State: 

Why Restorative Justice Gets Better Results

In a letter to the editor for The Wall Street Journal, Lori Bezahler of the Hazen Foundation takes NYC charter school advocate Eva Moscowitz to task for her recent op-ed ridiculing restorative justice practices. Schools across the country are adopting restorative justice in lieu of harsh discipline for one simple reason: it works. It keeps more students in school, creates safer, more supportive learning environments, and raises test scores and graduation rates.


Lori Bezahler
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Twitter Rally Against Charter School Leader Eva Moskowitz

OTL allies held a Twitter rally last week after Eva Moskowitz, founder of Success Academy Charter Schools in New York City, penned an op-ed for the Wall Street Journal in which she tried to justify the use of harsh discipline policies in schools.

OTL allies held a Twitter rally last week after Eva Moskowitz, founder of Success Academy Charter Schools in New York City, penned an op-ed for the Wall Street Journal in which she

How ESEA Could Help End Discriminatory School Discipline

While debate around the reauthorization of the federal Elementary and Secondary Education Act has focused mainly on issues like standardized testing, school accountability and funding, an op-ed by Louisiana education organizer Gina Womack raises another important issue for federal policymakers: addressing the discriminatory impact of harsh school disciplinary policies.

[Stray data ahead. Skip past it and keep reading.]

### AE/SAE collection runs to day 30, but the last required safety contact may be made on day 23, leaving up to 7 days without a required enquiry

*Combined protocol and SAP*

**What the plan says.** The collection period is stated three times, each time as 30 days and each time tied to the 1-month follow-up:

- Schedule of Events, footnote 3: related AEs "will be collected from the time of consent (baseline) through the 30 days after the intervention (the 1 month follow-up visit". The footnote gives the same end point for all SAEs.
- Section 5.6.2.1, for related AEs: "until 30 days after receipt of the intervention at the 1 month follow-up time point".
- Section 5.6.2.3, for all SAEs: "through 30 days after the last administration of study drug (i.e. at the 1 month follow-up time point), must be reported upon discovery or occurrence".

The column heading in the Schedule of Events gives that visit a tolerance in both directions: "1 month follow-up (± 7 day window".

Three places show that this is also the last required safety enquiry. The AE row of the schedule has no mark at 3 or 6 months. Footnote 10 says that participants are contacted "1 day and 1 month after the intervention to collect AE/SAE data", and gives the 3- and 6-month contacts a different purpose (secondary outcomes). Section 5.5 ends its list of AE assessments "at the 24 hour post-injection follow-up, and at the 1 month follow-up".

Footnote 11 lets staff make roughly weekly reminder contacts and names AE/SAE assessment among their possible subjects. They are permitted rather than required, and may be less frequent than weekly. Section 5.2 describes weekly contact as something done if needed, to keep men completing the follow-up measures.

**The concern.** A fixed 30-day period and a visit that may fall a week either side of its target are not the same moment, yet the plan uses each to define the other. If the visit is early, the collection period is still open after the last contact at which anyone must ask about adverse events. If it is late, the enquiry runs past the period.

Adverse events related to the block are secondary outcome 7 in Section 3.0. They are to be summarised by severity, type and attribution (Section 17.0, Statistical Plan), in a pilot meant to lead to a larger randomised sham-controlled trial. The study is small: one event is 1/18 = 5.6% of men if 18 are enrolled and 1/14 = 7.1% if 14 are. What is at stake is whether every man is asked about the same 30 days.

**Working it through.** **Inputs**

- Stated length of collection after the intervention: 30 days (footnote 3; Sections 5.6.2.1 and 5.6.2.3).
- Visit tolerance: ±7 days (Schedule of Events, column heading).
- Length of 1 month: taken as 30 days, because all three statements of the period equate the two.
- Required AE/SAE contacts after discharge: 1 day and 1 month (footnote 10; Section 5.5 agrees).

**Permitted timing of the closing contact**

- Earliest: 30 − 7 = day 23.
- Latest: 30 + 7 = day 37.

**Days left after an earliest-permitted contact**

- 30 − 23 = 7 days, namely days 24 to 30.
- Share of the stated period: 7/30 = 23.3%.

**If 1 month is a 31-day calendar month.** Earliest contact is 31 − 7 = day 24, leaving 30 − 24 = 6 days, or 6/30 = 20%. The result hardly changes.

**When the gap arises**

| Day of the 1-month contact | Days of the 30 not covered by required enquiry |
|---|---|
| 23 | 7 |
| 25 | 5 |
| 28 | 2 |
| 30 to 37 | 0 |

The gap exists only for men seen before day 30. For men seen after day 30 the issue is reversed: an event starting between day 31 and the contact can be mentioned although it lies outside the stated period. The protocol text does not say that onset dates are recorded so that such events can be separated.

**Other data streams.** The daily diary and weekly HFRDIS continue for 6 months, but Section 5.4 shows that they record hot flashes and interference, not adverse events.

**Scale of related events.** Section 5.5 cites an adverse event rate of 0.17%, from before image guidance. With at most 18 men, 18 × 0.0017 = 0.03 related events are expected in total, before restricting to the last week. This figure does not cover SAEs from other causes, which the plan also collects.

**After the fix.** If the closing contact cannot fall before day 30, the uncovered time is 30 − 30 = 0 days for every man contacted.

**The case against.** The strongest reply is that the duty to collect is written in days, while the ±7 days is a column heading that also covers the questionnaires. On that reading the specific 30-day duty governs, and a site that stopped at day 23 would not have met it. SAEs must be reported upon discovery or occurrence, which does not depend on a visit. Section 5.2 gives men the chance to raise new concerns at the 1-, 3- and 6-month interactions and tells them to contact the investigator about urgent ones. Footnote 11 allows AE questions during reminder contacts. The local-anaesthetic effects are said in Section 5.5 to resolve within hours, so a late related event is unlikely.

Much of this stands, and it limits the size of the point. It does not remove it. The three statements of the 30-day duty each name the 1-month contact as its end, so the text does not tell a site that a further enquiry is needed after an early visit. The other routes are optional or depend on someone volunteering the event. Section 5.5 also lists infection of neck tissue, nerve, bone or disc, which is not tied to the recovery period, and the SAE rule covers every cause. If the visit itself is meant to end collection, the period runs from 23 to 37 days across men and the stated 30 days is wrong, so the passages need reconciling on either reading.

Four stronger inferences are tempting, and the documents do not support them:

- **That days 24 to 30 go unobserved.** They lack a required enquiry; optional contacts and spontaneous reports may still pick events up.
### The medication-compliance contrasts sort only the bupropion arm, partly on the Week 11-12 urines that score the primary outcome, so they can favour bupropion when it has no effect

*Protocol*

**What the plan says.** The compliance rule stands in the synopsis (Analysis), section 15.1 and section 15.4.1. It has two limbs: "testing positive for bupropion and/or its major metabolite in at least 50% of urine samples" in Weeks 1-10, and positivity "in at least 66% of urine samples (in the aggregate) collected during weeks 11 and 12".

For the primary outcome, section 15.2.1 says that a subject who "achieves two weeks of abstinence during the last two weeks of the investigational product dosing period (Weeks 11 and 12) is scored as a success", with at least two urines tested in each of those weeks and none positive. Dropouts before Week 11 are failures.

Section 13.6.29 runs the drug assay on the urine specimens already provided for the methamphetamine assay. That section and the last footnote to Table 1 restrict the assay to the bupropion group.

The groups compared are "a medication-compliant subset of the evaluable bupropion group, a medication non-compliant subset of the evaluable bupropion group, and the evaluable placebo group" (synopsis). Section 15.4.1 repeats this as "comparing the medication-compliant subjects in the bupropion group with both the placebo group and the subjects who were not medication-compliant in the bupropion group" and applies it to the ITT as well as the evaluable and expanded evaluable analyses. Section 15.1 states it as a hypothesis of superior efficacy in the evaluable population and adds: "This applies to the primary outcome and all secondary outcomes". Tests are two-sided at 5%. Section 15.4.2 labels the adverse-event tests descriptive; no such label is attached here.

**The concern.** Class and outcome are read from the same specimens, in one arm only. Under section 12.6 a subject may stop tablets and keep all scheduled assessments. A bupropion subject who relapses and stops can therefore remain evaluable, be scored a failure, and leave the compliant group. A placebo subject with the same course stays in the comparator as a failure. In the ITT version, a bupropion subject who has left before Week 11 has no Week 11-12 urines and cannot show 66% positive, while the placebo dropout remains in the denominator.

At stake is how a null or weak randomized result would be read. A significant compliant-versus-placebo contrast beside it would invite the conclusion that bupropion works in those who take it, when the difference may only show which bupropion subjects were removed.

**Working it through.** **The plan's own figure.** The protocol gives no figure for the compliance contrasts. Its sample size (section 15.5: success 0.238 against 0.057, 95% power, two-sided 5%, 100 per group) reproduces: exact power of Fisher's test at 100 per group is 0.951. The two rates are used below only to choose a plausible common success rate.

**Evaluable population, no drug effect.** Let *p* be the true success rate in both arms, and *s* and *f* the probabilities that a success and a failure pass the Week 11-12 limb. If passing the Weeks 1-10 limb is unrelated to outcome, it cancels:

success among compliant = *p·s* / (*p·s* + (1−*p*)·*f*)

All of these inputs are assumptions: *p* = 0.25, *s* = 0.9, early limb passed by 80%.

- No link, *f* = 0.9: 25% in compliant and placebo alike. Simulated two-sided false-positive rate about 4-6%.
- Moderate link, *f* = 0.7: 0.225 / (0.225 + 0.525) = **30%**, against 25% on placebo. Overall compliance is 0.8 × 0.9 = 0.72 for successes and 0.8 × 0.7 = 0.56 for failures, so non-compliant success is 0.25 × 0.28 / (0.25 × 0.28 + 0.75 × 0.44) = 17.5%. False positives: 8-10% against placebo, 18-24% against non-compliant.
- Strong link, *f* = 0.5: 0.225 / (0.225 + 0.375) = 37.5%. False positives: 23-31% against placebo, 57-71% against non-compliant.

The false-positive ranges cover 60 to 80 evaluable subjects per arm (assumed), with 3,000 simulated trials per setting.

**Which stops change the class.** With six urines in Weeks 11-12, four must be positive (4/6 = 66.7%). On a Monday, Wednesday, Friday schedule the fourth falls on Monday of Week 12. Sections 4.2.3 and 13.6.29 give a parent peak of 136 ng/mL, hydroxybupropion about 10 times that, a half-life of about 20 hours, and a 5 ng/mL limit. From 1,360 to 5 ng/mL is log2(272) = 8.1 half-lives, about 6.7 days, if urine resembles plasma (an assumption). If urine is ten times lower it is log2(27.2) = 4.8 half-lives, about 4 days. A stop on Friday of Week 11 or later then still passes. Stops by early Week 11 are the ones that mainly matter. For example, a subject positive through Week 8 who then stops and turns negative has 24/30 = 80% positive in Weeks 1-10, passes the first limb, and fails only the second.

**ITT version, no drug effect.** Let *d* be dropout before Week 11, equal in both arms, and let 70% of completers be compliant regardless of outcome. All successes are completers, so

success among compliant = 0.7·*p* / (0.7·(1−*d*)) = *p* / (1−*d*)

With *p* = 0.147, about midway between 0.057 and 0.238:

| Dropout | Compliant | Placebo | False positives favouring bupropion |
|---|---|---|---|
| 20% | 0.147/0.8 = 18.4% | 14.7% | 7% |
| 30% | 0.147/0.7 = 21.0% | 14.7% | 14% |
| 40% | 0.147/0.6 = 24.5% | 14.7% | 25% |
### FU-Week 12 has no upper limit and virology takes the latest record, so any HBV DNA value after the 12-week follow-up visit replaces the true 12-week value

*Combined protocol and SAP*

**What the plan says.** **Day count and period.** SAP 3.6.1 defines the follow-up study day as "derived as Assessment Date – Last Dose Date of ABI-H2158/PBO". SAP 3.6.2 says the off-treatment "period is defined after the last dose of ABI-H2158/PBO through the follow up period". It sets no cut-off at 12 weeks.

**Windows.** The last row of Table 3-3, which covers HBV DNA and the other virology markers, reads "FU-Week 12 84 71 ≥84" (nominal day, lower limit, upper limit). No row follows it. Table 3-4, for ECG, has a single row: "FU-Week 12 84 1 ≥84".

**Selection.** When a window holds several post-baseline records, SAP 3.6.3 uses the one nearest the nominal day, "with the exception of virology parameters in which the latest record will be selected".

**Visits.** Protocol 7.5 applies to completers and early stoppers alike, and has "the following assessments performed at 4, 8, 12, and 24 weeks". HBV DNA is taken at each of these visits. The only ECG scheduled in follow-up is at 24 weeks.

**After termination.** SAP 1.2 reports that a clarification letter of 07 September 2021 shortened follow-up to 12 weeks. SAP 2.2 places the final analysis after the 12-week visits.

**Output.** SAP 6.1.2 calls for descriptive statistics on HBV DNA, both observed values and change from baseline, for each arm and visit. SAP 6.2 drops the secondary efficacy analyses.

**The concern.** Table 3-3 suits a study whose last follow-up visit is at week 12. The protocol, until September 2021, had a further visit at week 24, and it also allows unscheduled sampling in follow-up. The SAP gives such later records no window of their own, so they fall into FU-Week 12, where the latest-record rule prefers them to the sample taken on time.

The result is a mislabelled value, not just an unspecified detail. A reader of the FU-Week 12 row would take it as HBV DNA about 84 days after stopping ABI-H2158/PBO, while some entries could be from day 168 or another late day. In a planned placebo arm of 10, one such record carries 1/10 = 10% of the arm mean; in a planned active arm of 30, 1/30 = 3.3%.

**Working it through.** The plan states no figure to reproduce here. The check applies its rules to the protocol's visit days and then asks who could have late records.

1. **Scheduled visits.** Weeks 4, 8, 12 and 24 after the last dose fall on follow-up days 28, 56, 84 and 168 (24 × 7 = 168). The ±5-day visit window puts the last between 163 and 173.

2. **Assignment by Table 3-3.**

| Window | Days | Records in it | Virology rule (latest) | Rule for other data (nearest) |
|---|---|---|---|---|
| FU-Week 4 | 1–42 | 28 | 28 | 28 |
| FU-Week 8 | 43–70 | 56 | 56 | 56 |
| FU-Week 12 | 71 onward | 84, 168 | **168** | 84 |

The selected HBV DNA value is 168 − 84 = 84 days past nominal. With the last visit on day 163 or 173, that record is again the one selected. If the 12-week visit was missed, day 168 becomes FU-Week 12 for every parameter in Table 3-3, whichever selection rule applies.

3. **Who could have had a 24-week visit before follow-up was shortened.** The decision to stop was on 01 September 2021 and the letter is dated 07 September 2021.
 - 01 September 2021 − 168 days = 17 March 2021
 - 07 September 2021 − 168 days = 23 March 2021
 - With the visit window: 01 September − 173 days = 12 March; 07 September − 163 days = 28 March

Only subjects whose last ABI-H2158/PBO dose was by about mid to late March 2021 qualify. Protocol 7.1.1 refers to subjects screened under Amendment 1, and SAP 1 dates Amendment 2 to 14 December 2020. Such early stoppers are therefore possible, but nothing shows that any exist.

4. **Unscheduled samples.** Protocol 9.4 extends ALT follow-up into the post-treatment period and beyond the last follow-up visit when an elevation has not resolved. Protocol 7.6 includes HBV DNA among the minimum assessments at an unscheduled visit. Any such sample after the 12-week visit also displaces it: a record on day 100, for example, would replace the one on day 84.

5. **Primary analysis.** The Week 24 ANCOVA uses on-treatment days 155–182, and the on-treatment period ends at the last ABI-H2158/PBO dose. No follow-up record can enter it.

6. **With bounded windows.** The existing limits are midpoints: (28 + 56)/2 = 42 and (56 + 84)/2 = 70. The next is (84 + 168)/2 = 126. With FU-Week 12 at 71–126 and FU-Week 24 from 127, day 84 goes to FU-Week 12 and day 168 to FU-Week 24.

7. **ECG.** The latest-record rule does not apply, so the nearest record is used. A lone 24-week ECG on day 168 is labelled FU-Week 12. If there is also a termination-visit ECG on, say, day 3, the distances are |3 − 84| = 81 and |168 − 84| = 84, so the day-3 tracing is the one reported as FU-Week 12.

Gina Womack, Families and Friends
of Louisiana's Incarcerated Children

Study Finds Disparities in School Discipline in Chicago

A new study from the University of Chicago found that while the overall number of out-of-school suspensions has decreased, suspension rates for African American male students remain especially high. This study illustrates the importance of organizing groups like Voices of Youth in Chicago Education (VOYCE), which just last week celebrated as a bill to end harsh school discipline advanced out of the Illinois Senate Education Committee.